“Using coalescence analyses, not just using one piece of DNA, but the entire genome, we find that the earliest someone could have come to the Americas was 23,000 years ago,” said Michael Crawford, head of KU’s Laboratory of Biological Anthropology and a professor of anthropology. “This study also pretty well does in the whole idea that gene flow from Europe contributed to the original migration of present-day Native Americans.”

Crawford is a co-author on the study, and the journal Science has published its results online. The Center for GeoGenetics at the University of Copenhagen headed the international research team, which included co-authors Eske Willerslev, a Lundbeck Foundation professor at the center in Copenhagen; Maanasa Raghavan, a postdoctoral researcher at the center; Yun Song, a professor of electrical engineering and computer science, statistics and integrative biology at University of California, Berkeley; and David Meltzer, an anthropology professor at Southern Methodist University, among others.

To more accurately pinpoint the account of how and when modern humans populated the Americas from Siberia, the team generated genomic data from several present-day and past Native American and Siberian populations. This included an analysis of the DNA of the fossil known as Kennewick Man, found along the Columbia River in Washington State in 1996.

“This is not just mitochondrial DNA,” Crawford said. “It’s shown on the entire genome that’s been sequenced.”

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CANADIAN ARMIES ON THE WEB (Governmental site)

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By Periklis Deligiannis

A Governmental Web site with plenty of material that has really impressed me is the Canadian Military History Gateway, and especially its Online Reference Books under the general title ‘Canadian Military Heritage’. Materials on that web site were produced and/or compiled by the Canadian Department of National Defence and various partners, namely Rene Chartrand and Serge Bernier who wrote the texts and a group of renowned military illustrators: G.A. Embleton, Eugène Lelièpvre, Michel Pétard, David Rickman, Ron Volstad and others (I apologize for not mentioning all of them, due to lack of time).
The site also includes numerous photographs of classical paintings, drawings and diagrams of forts, battlefields, weapons, maps, statues, portraits and anything else related to Canadian Military History. Enjoy it!

Below are some  illustrations and photographs of the site with their captions. Τhe captions were written by Rene Chartrand and Serge Bernier (Chartrand wrote the texts refereeing to the period AD 1000-1871 and Bernier the texts of the years 1872-2000):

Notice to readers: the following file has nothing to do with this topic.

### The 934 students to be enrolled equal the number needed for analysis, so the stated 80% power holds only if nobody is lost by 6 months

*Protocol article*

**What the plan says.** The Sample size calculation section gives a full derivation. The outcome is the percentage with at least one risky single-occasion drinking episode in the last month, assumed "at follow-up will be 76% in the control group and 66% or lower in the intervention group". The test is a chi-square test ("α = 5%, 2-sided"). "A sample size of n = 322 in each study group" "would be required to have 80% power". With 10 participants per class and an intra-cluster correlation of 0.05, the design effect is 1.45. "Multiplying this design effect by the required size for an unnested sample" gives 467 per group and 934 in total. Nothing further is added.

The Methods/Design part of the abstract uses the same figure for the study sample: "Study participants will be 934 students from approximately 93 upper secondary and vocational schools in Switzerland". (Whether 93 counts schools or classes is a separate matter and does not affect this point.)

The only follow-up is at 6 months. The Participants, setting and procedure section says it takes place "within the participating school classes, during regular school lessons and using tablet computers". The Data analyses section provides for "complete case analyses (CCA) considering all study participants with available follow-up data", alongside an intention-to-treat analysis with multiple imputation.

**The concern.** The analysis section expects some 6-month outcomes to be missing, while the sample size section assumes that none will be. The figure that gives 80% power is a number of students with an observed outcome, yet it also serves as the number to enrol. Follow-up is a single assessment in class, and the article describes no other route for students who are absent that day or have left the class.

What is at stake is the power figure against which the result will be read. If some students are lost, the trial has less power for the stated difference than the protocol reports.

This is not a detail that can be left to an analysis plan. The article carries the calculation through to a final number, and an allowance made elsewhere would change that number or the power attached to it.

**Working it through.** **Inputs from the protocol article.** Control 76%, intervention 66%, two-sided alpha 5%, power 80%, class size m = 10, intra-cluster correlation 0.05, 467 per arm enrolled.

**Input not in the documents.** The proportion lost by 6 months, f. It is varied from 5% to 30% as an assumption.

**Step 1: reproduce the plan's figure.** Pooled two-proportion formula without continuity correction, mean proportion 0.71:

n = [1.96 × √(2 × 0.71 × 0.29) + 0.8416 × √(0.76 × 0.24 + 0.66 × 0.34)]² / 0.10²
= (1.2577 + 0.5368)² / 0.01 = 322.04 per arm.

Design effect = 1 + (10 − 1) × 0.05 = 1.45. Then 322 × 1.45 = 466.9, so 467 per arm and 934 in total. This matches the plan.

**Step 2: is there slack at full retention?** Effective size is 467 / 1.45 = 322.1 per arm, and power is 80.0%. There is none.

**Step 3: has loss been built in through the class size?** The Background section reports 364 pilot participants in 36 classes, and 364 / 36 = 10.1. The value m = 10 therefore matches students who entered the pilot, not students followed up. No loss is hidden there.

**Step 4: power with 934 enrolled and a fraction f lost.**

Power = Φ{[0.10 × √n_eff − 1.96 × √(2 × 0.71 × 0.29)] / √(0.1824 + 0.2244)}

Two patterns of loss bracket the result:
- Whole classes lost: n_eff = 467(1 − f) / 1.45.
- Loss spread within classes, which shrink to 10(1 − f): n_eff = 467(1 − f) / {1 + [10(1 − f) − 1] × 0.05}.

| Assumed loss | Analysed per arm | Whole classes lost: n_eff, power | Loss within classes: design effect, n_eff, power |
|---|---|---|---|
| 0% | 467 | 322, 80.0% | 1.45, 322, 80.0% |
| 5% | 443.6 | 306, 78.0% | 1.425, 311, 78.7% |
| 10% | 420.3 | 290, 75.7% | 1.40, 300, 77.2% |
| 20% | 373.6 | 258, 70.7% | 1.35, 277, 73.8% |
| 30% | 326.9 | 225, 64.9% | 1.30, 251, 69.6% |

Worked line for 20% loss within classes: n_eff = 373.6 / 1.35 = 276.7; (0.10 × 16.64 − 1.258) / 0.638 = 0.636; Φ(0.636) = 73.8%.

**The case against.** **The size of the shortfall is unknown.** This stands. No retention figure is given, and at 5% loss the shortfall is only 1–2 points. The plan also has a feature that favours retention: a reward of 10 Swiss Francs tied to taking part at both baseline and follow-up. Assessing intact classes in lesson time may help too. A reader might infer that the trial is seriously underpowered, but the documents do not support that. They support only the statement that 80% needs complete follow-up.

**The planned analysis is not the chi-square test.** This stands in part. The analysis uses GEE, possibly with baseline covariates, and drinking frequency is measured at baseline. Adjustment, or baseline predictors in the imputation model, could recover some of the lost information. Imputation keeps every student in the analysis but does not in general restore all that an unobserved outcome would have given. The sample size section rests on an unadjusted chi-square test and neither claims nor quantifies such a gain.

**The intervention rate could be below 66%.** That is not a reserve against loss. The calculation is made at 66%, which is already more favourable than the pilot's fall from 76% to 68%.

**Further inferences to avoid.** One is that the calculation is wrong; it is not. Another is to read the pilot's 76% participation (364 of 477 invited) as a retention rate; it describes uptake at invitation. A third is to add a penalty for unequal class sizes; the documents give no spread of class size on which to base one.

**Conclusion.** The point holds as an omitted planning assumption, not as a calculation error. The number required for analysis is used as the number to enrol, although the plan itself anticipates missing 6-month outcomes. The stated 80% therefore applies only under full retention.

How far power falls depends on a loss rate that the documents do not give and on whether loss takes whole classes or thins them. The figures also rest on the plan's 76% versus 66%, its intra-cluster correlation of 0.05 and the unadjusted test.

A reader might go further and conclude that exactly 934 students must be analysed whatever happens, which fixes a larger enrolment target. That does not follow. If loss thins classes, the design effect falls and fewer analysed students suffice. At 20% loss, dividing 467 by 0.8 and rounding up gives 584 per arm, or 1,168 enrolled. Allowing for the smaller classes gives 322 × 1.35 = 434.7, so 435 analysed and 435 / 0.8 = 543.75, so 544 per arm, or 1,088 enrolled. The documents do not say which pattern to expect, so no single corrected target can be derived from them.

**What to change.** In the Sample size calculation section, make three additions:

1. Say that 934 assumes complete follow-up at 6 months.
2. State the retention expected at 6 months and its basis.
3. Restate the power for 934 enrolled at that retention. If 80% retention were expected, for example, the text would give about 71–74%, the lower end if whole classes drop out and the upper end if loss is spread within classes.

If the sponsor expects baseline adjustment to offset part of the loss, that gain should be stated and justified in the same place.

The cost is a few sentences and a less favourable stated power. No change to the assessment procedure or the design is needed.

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Grenadier of the French Guyenne regiment (left) and a corporal from the Béarn regiment (right), circa 1756

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SURVIVAL IN THE BACKWOODS: THE PENNSYLVANIA-KENTUCKY RIFLE AND OTHER STORIES

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ottawa or Huron warrior 18th cent

Huron  or  Ottawa  warrior,  18th  century.  He  is  armed  with  a  curved  club  and  an  American  long  rifle,  an  acquisition  of  trade  or  warfare (artwork  by  Don  Troiani).
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 By  Periklis    Deligiannis

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The  Europeans  (British  and  French)  who  colonized  North  America  in  the  17th  to  18th  centuries  were  forced  to  adapt  to  the  martial  art  of  a  ‘primitive’  and  ‘savage’  environment  which  was  lost  from  Europe  since  Late  Antiquity  or  the  Early  Middle  Ages.  The  Native  American  (Indian)  who  was  their  main  rival,  unfortunately  for  them,  had  not  read  Grotius  and  Vattel,  the  founders  of  the  rules  of  the  noble  and  ‘civilized’  warfare  (corresponding  to  the  subsequent  Treaty  of  Geneva)  with  which  the  Europeans  of  the  17th  and  18th  centuries  complied.  The  Native  American  had  his  own  original  weapons  and  his  own  methods  of  war,  the  deadly  warfare  of  the  forest.  Of  course  he  did  not  know  the  pitched  battles  or  the  attack  at  the  sound  of  the  trumpet.  The  Indian  bow  unlike  the  European  harquebus  (and  afterwards  the  musket)  was  silent,  accurate,  and  able  to  unleash  fast  repeated  arrowshots,  even  in  wet  weather  (when  the  wick  and  the  gunpowder  of  the  harquebus/musket  dampened  and  made  it  useless).